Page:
The oxygen molecule has 16 electrons, but the highest occupied molecular orbital is an antibonding orbital. This means that two electrons occupy the pair of molecular orbitals and by Hund's rule have their spins parallel. Thus we have 9 electrons of spin and 7 electrons of spin. The state is a triplet state; the multiplicity is 3. The simplest conceptual method is the Restricted Open shell Hartree-Fock (ROHF) method. The data for oxygen is:
# ROHF STO-3G POP=REGULAR Oxygen molecule - STO-3G at R=1.208 0 3 O O 1 R R=1.208The ROHF method is obtained by replacing HF by ROHF on the command line. The triplet state is specified by a 3 on the charge-multiplicity line. Otherwise the data is fairly similar to that for the nitrogen molecule.
To run these open-shell systems you need the very general Gaussian interface.
This allows you to enter the charge and multiplicity and also to select the ROHF method. Run this data and examine the orbital energies and coefficients. Do these agree with the simple qualitative molecular orbital method for diatomic molecules?
Although the ROHF is conceptually simple, it is not as computationally convenient as another approach to the open shell problem. In particular it is not readily extended to include correlation effects beyond the molecular orbital approach. The other method is the unrestricted Hartree-Fock (UHF) method. This is a "Different Orbitals for Different Spin" method. This means that the and electrons occupy different orbitals, each singly. For the oxygen molecule there are 9 electrons of spin occupying 9 orbitals. There are 7 electrons of spin occupying a quite different set of 7 orbitals.
To run the UHF method, just change ROHF to UHF on the command line, or of course on the method menu. The data should be:
# UHF STO-3G POP=REGULAR Oxygen molecule - STO-3G at R=1.208 0 3 O O 1 R R=1.208Again use the very general Gaussian interface.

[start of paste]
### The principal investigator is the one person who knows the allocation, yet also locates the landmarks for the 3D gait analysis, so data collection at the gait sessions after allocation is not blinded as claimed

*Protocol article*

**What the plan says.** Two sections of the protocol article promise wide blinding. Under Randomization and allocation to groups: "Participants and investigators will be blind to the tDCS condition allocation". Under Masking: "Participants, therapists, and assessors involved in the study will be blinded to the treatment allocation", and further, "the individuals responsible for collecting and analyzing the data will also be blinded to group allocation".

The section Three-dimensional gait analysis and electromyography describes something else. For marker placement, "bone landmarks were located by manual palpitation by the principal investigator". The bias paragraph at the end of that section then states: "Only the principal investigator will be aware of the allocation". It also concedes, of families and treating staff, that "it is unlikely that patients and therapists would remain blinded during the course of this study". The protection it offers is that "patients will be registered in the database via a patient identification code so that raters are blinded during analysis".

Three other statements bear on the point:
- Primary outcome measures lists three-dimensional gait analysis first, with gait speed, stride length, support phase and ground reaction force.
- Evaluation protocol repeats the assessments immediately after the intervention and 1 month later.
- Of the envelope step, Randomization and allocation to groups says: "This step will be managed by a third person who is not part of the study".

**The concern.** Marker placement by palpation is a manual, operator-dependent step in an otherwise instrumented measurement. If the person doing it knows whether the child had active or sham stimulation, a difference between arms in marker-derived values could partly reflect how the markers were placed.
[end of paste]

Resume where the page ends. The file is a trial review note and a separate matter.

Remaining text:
Consider how these ROHF and UHF results can be used to interpret the experimental spectrum.
Now carry out ROHF and UHF STO-3G calculations using the very general Gaussian interface on NO (use the experimental bond length of 1.15Å) and consider how they can be used to interpret the experimental spectrum. In the UHF case, there can be some convergence difficulties in the SCF iterations. Put SCFCYC=200 in the command line to ensure that the maximum number of iteration cycles is increased beyond the default of 64 to 200. A better basis set such as 6-31G* gives significantly better results for an open shell system such as NO.
These brief runs should give you good experience for the next part.
However later, a very much better molecular orbital calculation was carried out on the nitrogen molecule. This calculation, by P. E. Cade, K. D. Sales and A. C. Wahl (J. Chem. Phys., 44, 1973, 1966), showed a different result. The orbitals here lie above the orbital in apparent contradiction with the experimental result. There is no doubt that this result is correct. The best molecular orbital calculations do not seem to predict the experimental result. These results are shown in the table below.